What’s it all about?

Speaking at a recent fundraising event to benefit the John Paul II Life Center in Austin, TX, Cardinal Daniel DiNardo shared one of his favorite stories:

Shortly after his episcopal ordination in 1988, the newly named Bishop of Sioux City, IA found himself in Rome for an ad limina visit.  At the end of the audience with Pope John Paul II, Cardinal DiNardo recalls, “He looked me straight in the eyes and said, ‘Remember bishop, it’s all about the human person.'”

While it is understandable that Cardinal DiNardo would recall this encounter with the Holy Father fondly, I’ll be very honest; reading this made me cringe.

Being a Christian (never mind a Successor to the Apostles) isn’t really “all about the human person;” it’s about Jesus Christ!

Yea, sure, the Holy Father was engaging in a little hyperbole, I get it. After all, it was only one sentence uttered to a newly consecrated bishop by a Roman Pontiff who reigned for nearly 27 years. Surely, he never intended for anyone to treat it as an ecclesiastical manifesto for the ages, but that said, it sure seems like the Church has been doing just that for quite some time now.

Anyone paying attention cannot help but notice how frequently our clerics proclaim “the rights of the human person” and how utterly infrequently (if ever) they speak about the rights of Christ the King – the Sovereign and Ruler to whom every human person is beholden.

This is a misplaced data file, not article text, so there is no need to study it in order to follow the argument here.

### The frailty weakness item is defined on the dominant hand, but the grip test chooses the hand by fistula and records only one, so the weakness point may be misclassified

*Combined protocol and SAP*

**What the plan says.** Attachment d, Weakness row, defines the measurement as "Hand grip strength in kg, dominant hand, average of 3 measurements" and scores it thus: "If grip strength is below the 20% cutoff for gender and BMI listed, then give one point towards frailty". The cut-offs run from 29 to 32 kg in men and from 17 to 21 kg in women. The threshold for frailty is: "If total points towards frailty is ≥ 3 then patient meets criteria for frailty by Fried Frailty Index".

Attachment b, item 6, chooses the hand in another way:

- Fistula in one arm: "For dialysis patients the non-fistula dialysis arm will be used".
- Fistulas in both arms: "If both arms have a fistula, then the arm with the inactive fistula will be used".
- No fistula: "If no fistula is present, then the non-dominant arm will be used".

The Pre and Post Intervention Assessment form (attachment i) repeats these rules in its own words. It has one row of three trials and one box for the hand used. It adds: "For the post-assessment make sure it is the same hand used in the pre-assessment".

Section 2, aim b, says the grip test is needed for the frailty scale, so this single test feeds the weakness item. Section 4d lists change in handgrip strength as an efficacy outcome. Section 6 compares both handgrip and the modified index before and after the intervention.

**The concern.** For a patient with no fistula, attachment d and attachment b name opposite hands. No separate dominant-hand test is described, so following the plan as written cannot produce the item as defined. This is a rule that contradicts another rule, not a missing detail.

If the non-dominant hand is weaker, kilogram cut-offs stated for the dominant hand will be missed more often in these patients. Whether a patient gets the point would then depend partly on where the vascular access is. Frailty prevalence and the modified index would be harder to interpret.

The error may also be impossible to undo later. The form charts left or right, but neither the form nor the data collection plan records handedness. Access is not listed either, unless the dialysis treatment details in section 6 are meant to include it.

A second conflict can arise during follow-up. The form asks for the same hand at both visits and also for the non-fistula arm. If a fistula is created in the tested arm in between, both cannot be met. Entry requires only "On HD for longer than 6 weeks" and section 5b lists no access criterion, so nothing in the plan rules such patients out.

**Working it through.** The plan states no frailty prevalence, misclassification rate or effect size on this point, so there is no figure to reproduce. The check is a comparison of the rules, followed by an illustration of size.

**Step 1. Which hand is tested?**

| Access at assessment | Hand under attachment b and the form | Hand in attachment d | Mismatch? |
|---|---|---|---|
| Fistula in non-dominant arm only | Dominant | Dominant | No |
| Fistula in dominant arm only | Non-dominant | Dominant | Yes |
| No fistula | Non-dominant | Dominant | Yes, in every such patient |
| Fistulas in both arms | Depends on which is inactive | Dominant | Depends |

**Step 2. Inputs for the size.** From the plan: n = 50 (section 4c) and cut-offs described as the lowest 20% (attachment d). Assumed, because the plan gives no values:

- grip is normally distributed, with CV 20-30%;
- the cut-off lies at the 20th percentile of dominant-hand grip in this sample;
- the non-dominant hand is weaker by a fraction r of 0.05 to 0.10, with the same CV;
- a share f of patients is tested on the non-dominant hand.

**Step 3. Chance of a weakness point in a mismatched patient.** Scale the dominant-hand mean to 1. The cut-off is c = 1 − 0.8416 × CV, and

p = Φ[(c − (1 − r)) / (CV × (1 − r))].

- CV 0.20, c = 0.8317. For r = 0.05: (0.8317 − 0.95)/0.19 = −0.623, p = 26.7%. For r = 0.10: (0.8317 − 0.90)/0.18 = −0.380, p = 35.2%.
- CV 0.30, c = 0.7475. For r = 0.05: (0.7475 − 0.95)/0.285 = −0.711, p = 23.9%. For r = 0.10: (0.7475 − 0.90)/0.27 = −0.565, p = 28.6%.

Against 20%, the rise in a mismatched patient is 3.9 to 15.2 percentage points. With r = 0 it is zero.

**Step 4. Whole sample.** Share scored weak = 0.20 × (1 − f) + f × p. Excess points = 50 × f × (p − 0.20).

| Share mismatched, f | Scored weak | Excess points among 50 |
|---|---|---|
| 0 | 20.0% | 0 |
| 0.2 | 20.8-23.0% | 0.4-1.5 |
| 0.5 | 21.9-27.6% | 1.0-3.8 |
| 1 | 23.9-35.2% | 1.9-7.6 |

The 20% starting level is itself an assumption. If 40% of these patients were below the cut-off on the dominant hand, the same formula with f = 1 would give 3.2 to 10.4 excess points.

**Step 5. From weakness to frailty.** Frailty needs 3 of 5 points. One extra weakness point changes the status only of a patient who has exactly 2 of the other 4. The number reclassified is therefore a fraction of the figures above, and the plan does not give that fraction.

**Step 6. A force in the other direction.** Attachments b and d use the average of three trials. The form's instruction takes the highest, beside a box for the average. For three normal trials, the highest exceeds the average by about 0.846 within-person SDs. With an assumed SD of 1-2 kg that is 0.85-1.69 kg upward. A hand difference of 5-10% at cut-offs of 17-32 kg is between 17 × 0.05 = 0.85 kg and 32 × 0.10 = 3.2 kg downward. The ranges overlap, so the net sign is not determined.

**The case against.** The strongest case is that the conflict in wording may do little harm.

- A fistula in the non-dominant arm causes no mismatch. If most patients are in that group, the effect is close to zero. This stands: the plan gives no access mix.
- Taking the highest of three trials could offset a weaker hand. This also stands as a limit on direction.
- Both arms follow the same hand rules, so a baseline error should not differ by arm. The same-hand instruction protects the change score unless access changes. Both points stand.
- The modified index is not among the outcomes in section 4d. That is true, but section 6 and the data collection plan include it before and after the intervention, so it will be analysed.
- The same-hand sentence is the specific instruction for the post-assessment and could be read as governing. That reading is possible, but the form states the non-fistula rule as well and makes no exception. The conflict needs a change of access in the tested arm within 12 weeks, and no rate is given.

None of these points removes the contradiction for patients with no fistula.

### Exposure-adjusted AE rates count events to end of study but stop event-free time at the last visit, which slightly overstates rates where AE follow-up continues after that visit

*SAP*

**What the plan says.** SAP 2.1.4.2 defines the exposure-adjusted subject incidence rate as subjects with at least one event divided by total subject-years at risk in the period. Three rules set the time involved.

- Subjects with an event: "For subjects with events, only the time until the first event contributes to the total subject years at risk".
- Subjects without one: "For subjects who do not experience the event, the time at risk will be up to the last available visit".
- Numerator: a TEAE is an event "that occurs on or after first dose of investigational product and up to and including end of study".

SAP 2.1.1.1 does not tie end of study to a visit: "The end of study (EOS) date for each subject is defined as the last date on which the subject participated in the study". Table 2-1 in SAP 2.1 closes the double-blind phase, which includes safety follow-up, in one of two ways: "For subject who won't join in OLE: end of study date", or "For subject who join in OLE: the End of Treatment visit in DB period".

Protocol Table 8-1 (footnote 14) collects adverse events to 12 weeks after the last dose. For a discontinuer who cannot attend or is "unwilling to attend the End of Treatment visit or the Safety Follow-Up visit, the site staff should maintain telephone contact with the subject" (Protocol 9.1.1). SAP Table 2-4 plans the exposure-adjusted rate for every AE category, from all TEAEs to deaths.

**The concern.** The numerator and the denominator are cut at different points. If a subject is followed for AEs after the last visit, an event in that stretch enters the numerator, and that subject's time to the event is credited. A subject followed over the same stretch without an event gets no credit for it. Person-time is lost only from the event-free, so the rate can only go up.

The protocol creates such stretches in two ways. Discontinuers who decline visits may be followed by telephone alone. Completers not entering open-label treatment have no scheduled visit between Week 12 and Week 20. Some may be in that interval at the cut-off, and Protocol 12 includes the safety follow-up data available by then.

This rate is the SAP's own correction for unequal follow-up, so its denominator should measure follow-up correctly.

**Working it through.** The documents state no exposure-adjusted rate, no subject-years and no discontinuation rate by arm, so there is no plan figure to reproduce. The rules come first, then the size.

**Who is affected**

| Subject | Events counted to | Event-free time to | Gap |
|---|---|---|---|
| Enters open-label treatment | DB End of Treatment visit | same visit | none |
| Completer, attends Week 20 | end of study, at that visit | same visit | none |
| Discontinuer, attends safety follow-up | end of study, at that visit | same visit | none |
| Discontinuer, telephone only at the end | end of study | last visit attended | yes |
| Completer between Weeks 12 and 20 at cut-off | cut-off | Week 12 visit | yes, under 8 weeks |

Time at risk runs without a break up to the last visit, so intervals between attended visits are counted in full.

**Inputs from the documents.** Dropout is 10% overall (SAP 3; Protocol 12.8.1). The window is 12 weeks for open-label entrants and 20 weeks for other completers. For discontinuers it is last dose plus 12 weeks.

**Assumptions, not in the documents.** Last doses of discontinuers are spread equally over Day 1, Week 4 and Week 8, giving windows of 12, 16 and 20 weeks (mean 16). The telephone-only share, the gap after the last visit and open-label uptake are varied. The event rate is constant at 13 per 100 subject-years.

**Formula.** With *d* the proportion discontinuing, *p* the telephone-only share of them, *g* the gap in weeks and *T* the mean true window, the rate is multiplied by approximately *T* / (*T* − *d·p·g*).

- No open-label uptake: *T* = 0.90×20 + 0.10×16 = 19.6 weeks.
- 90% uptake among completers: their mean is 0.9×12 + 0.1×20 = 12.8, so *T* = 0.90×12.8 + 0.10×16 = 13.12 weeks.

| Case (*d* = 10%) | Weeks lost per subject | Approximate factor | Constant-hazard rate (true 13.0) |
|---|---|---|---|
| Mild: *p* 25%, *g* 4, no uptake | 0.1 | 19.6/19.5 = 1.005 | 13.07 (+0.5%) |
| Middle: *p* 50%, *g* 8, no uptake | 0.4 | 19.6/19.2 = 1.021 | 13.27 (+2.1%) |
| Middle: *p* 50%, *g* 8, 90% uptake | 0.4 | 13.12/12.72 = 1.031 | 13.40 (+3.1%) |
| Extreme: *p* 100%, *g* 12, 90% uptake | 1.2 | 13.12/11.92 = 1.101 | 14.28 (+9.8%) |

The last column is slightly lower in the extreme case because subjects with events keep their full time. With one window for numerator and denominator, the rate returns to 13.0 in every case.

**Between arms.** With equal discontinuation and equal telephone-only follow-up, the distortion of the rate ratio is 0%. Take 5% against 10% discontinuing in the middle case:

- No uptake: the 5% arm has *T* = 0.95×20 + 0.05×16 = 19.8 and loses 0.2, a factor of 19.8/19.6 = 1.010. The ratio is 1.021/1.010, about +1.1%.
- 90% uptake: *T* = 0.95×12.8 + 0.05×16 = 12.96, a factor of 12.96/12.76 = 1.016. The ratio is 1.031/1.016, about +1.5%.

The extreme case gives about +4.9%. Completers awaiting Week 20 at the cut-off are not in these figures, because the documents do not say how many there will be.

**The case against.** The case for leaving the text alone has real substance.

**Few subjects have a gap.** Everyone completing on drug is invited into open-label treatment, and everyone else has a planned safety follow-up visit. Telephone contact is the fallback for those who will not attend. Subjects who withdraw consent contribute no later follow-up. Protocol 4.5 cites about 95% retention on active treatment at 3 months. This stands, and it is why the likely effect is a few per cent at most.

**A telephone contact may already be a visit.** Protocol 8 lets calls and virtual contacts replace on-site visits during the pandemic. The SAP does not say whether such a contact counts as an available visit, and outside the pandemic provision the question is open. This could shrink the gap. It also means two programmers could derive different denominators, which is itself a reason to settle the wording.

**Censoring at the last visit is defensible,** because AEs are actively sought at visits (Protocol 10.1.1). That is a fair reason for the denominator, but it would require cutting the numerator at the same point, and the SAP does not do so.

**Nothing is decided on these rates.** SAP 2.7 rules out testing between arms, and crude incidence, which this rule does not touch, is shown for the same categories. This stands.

Think I’m engaging in a little hyperbole of my own? Try this:

Do a site specific Google search on www.vatican.va for the terms “rights of the human person” and “Christ the King” and here’s what you’ll find:

“Christ the King” returns 256 results on the website of the Holy See, while “rights of the human person” returns no less than 2,900!

It’s a sign of the times. Our perspective is skewed. We behave as though we really do think it’s all about us.

Consider the way in which we speak about “religious freedom” here in the U.S.  We wail and cry as though the freedom to practice the religion of one’s own choosing is a fundamental human right granted by God.

Guess what? It’s not!

One of the reasons the overwhelming majority of Catholics mistakenly believe that that’s the case is that our clergy rarely or never (at least in my experience) talk about the Lord’s right to be worshiped in truth, in the way that He Himself established, and our duty to render said worship to God as the first demand of justice.

Long story short, it’s no more “all about the human person” than it’s all about the hokey pokey. It’s about Jesus Christ.